For the second time in as many weeks, a last-second, long-range shot to cap an improbable comeback ripped a win away from the Cal Poly men’s basketball team at Mott Gym, and this time, it leaves the Mustangs heading into the Big West Conference Tournament on shaky footing.
A 3-pointer from the left corner with 0.9 seconds left in regulation by UC Irvine’s Darren Moore — the Anteaters’ fourth in the final 38 seconds — tied the score, and Cal Poly came undone in overtime to give UC Irvine the 91-84 win it needed Saturday to clinch a spot in the conference tournament.
The Anteaters’ season would have ended with a loss. Instead, they’ll get a rematch against the Mustangs in the first round of the Big West Tournament at the Anaheim Convention Center on Wednesday with plenty of momentum going their way.
The final outcome seemed unlikely with Cal Poly (11-19, 7-9 Big West) taking an eight-point lead with 48 seconds left.
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“We felt that we had the game in the bag in regulation,” said Mustangs forward Shawn Lewis, who scored a game-high 26 points and grabbed 10 rebounds. “It didn’t turn out that way. They hit a couple Hail Mary shots. Give them credit for that. Then they fought harder in overtime.”
UC Irvine’s Michael Hunter hit a 3 with 38 seconds left. Anteaters power forward Eric Wise sank another with 27 left.
Then Moore hit two desperation 3s in the final nine seconds to tie the score at 74.
Cal Poly made four of six free throws during that same 38-second span.
It was similar to a 70-68 loss at home to Cal State Fullerton last week where the Titans got a running jumper from 3-point range with less than a second remaining to steal the win.
Only, the four consecutive 3-pointers in the final minute one-upped that game somewhat.
“I’ve never seen anything like that in 35 years, playing and coaching,” Mustangs head coach Joe Callero said. “They didn’t miss anything in there either.
“Every one of them had hands on them. Every one of them was a difficulty of nine and every one of them was bottom. They were playing that loose, like ‘Hey, we have nothing to lose.’
“That part of it was the most painful, but the most disappointing is what we did offensively in overtime.”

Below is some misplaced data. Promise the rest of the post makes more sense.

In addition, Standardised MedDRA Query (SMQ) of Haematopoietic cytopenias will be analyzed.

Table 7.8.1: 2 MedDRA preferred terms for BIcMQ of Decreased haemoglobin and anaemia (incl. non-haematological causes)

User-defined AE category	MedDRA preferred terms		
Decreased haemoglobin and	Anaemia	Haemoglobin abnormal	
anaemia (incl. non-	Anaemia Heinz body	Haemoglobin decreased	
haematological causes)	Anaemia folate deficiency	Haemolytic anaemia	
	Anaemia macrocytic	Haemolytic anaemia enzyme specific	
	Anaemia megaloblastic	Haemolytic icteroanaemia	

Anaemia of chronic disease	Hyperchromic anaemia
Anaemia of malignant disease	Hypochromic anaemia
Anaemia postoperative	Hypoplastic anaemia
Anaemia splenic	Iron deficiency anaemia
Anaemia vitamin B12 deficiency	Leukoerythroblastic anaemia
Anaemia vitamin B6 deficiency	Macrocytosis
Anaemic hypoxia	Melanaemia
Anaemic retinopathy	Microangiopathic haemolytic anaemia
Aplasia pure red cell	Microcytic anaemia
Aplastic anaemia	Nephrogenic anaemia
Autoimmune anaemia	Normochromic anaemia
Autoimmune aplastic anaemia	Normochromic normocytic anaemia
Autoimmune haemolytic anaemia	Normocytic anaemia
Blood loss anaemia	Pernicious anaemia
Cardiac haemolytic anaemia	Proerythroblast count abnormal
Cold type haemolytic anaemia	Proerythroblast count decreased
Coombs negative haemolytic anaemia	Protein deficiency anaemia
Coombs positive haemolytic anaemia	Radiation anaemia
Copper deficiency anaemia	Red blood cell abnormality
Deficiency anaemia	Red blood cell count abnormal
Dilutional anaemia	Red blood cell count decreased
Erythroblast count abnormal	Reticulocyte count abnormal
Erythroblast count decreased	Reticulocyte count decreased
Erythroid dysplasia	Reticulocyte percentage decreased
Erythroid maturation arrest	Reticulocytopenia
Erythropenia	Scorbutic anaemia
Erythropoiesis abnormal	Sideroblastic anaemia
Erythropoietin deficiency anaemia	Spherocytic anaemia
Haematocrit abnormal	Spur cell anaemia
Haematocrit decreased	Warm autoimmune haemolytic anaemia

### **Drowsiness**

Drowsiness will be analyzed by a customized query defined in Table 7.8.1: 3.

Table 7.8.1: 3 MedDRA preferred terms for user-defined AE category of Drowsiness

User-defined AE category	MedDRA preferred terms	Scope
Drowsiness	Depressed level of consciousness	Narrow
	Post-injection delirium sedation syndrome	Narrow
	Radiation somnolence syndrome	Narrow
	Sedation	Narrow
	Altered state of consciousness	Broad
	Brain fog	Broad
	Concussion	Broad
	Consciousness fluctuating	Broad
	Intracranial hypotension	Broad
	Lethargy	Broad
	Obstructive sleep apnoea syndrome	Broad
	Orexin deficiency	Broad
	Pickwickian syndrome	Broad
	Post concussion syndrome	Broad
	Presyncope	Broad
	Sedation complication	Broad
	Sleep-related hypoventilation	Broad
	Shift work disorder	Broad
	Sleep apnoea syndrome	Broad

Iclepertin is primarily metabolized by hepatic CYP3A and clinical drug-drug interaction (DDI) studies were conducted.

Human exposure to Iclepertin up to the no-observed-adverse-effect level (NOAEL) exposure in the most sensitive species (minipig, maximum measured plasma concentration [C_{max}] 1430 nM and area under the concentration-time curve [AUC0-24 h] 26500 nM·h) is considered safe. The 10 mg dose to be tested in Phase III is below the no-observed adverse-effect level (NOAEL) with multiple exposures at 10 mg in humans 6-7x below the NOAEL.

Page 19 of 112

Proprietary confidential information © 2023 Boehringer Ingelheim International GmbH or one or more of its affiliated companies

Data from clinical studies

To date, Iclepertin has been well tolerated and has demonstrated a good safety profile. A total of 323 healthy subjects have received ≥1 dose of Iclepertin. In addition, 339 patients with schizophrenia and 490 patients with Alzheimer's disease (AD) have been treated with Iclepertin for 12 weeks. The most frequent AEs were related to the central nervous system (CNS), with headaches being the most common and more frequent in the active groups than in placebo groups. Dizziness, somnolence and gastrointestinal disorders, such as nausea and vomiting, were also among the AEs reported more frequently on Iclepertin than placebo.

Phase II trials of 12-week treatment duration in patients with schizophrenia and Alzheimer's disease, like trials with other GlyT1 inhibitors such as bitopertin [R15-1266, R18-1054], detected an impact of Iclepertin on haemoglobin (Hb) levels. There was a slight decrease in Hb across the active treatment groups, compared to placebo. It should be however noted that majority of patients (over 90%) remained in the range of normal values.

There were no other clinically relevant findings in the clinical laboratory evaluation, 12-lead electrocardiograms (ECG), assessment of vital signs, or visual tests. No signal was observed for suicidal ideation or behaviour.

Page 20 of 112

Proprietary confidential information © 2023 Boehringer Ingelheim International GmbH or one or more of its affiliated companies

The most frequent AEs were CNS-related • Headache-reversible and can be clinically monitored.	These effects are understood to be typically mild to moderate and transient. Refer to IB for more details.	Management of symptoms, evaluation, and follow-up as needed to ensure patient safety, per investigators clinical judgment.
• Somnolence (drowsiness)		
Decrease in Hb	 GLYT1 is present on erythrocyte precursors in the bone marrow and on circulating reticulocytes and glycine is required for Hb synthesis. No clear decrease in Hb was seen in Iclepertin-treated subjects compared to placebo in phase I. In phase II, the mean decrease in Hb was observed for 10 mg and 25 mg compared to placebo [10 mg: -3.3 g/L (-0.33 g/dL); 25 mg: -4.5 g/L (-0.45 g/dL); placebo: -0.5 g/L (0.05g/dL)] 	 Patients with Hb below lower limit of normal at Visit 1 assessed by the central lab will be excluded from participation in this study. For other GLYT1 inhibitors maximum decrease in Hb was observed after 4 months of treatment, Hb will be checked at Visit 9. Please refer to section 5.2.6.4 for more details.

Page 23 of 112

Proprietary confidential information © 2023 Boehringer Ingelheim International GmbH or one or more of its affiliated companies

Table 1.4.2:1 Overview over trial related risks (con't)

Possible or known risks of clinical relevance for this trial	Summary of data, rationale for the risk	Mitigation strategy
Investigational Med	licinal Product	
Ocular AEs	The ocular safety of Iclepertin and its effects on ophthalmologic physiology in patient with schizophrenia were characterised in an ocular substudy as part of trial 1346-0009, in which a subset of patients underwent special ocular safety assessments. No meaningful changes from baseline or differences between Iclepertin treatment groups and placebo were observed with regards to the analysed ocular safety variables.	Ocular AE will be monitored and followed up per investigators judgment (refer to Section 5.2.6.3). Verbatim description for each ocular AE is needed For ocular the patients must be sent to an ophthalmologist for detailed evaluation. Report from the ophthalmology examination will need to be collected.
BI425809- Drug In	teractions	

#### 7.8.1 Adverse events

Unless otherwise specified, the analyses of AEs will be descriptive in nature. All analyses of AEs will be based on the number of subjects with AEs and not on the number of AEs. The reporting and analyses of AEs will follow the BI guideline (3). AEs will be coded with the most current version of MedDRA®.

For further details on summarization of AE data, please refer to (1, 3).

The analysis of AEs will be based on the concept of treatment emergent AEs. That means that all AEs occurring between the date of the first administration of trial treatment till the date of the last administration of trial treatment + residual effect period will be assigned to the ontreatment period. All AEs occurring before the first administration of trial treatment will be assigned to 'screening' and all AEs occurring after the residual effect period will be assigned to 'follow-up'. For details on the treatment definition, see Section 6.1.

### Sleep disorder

UC Irvine (14-17, 6-10 Big West) pulled away with a 10-4 run in the first four minutes of the five-minute overtime period. During the run, Cal Poly was just 2 for 7 from the field, including 0 for 3 from 3-point range, and missed a free throw.
Still the Mustangs were trailing by just one with 2:06 to go when Lewis lost control of his dribble at the top of the key and fouled Moore on the ensuing layup to give the Anteaters a three-point play.
“I take complete responsibility,” Lewis said. “I feel like if we didn’t have that turnover, we could have possibly won the game.”
Moore finished with 24 points, and four other UC Irvine players joined him in double figures.
Mustangs senior Lorenzo Keeler had 21 points in his final game at Mott Gym, and freshman guard Kyle Odister poured in 16 points, including hitting all three of his 3-point attempts. Sophomore David Hanson had 11 points and 10 rebounds.
Cal Poly has now lost seven of its past 10, and the Mustangs’ home record dropped to 6-6.
It was a stated goal of Callero’s to coach his team to a winning record at home. Although that did not happen, there were certainly steps forward from last season, when the Mustangs were 0-8 at home in conference play and were left out of the Big West Tournament.
“Of course, it’s a better record, and we like the outcome, but at the same time, winning the Big West Conference Tournament and getting to the NCAA Tournament is my personal goal,” Callero said. “We did pretty good to turn this team around, but I want to be the first one to get this team to the (NCAA) tournament, and I’m pretty sure that’s everybody’s goal.”
Cal Poly finishes all alone in sixth place in the Big West’s final regular season standings.
UC Irvine is tied with Cal State Northridge for seventh but will get the No. 7 seed in the Big West Tournament based on tiebreakers. The Mustangs and Anteaters each won a game on the other’s home floor. Now, they’ll settle the score on a neutral court.
“The scouting report will be easy,” Callero said. “Probably the most comfortable issue for us is there’s not a ton of videotape to pore over.”